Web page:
PENTICTON - B.C. Wildfire continues to assess and monitor the Diamond Creek wildfire after it went international earlier this week.
The fire, which began in the Pasayten wilderness 27 miles northwest of Winthrop, Washington on Sunday, July 23, has burned through 48,924 acres with only 63 per cent containment on the American side.
Although not considered an interface fire, the blaze forced the evacuation of around 50 staff and guests at the Cathedral Lakes Lodge earlier this week.
The lodge’s base camp is located 22 kilometres up the Ashnola Road, west of Keremeos. From there, it’s a one hour drive up a steep, four wheel drive private roadway to the lodge, 2,000 metres above sea level. The area is known for its pristine alpine wilderness and access to more than 60 kilometres of hiking trails.
Lodge reservation agent Glenda Patterson says the evacuation was done as a precautionary move, adding the fire was not visible from the lodge, and not yet in Cathedral Provincial Park, which was also closed for public safety reasons.
Patterson said reservations have been cancelled until Sept. 6, with daily reviews depending on fire conditions.
It’s been an unpredictable year for tourist operators in Southern B.C.,” she says, calling the evacuation a mixed blessing.
“It’s tough as a tourism operator, but at least we don’t have that responsibility,” she says, adding the lodge has a fire suppression plan that went into effect in June, with sprinklers and pumps set up to protect lodge assets.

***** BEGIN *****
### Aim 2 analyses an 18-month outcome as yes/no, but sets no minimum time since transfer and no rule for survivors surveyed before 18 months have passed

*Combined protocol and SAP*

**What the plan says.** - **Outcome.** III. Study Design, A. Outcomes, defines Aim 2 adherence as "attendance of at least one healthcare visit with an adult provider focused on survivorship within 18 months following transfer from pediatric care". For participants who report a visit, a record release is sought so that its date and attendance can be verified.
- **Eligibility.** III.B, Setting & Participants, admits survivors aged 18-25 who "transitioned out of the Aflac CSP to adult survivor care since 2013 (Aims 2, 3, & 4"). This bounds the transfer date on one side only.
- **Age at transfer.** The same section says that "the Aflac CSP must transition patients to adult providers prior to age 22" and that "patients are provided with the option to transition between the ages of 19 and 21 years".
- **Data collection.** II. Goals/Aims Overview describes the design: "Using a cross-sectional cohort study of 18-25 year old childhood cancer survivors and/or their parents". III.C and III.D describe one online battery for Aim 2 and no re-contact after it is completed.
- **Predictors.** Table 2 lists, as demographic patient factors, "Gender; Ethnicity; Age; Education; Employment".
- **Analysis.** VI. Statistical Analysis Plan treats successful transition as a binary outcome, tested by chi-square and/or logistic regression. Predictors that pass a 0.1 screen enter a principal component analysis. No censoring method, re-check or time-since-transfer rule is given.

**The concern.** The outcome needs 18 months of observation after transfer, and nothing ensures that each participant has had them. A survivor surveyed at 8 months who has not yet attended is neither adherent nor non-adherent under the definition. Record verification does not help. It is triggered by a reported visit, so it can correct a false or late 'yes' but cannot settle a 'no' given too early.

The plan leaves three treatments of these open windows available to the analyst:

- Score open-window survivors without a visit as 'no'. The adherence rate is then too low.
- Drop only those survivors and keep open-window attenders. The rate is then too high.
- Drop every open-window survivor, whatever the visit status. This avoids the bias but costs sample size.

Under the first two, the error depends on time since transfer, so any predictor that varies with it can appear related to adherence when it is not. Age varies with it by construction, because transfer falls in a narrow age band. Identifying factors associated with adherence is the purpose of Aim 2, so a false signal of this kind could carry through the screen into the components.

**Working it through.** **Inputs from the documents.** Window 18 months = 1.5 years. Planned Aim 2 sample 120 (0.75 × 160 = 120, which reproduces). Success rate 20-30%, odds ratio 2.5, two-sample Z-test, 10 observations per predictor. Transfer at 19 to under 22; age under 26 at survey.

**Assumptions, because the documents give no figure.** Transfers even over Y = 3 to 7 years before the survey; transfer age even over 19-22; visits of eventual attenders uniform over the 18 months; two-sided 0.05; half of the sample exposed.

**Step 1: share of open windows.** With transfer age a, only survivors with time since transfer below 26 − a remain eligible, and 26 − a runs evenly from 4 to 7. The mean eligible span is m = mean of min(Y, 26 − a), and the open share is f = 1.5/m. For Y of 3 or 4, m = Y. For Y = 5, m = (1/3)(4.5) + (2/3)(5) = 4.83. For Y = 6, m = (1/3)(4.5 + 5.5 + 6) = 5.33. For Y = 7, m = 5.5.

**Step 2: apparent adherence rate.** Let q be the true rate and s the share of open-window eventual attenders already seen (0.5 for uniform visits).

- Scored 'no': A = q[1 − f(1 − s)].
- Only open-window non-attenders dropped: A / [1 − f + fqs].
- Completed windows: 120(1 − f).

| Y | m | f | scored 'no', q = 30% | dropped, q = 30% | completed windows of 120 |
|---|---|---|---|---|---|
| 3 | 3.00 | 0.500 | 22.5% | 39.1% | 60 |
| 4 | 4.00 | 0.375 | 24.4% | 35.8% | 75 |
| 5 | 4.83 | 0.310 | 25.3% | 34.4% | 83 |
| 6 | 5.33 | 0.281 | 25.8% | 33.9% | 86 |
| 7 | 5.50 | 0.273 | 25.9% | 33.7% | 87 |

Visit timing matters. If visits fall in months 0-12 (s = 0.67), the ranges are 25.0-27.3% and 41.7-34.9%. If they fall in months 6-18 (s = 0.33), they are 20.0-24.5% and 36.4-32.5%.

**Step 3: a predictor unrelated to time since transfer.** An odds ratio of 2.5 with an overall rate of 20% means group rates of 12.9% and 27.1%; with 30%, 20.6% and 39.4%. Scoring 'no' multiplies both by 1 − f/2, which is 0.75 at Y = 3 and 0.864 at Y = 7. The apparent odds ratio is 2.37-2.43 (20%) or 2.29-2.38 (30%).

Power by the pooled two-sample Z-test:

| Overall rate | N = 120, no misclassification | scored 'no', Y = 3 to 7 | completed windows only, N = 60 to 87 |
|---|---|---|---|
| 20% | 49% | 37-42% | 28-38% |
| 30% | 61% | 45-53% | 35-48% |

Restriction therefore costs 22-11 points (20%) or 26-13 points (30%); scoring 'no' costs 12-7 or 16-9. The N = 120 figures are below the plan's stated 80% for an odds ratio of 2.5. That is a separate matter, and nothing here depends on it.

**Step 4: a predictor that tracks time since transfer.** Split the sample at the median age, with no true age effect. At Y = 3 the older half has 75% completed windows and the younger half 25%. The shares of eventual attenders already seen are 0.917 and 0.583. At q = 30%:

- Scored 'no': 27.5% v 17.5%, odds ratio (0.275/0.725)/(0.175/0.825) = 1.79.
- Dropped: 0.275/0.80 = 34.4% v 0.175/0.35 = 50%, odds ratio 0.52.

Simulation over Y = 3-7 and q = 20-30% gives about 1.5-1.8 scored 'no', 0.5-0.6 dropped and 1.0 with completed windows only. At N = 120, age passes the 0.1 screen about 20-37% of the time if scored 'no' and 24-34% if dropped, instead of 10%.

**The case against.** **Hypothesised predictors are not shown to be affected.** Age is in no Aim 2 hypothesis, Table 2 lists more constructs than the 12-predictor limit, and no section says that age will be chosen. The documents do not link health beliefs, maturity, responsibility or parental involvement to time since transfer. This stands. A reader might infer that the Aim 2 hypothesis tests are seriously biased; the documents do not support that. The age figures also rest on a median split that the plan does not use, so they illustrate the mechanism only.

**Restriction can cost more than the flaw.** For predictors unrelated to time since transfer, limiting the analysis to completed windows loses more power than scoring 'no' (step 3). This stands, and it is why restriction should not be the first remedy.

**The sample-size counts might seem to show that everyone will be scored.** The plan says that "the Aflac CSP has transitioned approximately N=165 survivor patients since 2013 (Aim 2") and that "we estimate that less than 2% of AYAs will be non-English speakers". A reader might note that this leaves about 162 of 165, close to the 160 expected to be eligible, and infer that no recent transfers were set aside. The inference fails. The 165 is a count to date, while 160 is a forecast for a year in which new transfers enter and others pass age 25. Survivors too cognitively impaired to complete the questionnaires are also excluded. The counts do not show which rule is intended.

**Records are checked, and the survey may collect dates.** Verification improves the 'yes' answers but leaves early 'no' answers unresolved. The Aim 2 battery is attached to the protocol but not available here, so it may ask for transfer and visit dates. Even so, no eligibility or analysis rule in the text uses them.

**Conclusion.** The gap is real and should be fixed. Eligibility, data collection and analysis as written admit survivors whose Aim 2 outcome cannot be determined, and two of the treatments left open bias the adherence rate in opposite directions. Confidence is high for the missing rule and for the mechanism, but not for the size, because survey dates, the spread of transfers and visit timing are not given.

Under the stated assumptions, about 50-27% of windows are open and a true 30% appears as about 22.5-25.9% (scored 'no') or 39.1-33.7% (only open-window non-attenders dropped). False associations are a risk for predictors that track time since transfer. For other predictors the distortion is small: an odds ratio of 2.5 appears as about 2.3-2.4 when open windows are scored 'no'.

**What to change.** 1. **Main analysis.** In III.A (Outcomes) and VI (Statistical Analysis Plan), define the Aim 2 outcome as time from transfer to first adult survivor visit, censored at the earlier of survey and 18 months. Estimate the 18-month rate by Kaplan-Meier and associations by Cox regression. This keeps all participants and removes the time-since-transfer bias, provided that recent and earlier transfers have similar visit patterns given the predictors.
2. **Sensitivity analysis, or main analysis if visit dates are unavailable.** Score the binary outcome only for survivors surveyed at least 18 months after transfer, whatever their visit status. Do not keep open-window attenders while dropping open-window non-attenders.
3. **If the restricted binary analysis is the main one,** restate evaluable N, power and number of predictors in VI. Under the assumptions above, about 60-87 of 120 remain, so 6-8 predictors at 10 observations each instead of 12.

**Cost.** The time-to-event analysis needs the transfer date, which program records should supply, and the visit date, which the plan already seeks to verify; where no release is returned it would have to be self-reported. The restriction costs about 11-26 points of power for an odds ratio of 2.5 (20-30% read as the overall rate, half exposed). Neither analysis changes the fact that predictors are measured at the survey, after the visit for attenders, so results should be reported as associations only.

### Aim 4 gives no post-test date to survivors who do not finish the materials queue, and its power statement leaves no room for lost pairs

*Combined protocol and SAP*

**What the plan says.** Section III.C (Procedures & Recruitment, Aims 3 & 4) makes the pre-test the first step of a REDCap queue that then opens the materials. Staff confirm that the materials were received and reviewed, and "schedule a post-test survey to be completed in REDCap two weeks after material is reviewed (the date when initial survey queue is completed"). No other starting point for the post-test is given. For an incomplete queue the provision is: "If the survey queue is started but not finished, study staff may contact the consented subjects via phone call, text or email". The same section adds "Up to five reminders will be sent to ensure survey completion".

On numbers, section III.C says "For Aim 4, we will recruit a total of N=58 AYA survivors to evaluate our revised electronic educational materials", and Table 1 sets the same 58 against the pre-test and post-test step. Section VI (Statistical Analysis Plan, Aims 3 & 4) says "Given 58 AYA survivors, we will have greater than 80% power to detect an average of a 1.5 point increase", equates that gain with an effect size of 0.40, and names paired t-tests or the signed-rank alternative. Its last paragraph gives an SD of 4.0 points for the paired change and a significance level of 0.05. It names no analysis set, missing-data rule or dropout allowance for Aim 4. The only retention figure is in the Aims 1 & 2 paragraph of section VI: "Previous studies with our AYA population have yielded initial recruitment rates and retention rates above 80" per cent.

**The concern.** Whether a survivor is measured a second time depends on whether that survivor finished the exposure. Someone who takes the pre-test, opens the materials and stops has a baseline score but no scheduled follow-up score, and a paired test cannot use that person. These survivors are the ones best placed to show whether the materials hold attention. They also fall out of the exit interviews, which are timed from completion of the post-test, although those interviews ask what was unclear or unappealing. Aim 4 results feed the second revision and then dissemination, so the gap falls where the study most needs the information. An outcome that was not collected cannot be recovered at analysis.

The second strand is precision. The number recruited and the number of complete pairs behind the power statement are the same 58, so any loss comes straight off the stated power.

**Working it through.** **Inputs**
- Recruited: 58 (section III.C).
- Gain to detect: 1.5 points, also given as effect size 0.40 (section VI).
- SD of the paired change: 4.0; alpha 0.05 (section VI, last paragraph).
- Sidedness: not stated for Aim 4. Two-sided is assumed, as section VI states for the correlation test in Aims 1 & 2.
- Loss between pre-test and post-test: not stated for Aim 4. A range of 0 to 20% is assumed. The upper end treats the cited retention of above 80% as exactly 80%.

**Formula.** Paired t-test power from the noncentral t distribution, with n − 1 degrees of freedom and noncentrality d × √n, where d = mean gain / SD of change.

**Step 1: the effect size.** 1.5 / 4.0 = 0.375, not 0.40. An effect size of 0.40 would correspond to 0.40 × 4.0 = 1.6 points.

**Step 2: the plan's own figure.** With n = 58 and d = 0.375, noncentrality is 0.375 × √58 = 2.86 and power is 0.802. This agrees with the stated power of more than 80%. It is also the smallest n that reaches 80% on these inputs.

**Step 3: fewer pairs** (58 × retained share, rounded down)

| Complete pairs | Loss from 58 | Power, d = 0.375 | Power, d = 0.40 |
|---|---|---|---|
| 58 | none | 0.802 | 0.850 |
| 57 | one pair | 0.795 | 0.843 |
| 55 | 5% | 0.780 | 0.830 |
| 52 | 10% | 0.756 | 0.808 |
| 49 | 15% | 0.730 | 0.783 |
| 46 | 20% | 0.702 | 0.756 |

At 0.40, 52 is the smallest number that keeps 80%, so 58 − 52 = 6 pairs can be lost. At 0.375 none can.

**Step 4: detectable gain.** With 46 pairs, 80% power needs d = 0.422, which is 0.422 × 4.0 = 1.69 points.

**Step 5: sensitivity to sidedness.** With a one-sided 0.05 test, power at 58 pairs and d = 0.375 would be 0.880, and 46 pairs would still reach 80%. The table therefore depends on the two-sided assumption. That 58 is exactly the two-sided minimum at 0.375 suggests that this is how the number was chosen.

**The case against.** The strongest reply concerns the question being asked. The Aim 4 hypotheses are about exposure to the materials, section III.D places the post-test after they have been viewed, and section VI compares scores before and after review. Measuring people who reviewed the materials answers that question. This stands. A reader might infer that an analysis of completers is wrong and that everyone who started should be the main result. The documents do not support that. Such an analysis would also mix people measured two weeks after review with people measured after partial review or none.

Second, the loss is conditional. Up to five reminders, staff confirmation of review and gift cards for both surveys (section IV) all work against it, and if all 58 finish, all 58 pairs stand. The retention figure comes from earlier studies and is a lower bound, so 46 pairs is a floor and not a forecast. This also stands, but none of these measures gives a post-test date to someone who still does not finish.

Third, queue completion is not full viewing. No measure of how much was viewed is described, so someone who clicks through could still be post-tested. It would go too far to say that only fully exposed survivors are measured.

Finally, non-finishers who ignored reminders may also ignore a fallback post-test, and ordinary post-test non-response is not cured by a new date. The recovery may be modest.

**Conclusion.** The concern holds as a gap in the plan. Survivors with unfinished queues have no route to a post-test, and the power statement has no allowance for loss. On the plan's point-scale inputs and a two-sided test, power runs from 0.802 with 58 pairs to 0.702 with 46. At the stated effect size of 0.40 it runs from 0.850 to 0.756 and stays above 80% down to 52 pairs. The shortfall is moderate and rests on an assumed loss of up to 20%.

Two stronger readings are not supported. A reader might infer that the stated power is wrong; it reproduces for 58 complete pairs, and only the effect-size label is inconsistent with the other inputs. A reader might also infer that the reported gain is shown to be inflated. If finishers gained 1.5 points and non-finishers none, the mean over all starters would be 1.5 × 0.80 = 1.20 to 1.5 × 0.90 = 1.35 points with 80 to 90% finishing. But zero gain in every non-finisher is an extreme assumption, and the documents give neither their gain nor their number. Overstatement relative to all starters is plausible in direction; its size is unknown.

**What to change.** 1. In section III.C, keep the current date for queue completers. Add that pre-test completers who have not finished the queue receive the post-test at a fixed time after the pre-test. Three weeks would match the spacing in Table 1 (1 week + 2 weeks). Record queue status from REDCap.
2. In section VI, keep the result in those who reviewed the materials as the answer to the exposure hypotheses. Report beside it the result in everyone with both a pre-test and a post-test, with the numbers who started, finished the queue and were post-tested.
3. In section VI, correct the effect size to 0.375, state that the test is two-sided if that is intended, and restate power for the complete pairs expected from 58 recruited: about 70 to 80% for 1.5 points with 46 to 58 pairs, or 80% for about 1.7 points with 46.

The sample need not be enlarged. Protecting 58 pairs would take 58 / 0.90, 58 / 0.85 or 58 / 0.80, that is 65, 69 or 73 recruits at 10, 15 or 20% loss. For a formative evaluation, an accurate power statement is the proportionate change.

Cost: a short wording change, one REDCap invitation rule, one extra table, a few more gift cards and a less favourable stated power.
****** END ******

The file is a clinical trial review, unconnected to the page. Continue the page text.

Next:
B.C Wildfire reports the fire has burned 1,700 hectares in Canada, as of 8 p.m. yesterday evening, Aug. 30, with zero containment. The fire has been moving in a northeasterly direction, with a recent spike in fire activity after being fueled by steady hot, dry conditions that drove it across the border on Tuesday, Aug. 29. A helicopter assessment is currently being undertaken.
The Wildfire Service has been involved in cross border communications with the U.S. Forest Service since the first week of the fire.
The U.S. Forest Service reports the fire is burning in "timber stands consisting of a mix of fir, spruce and pine, with heavy dead and down fuels which are very receptive to spotting due to critically dry fuel moistures."
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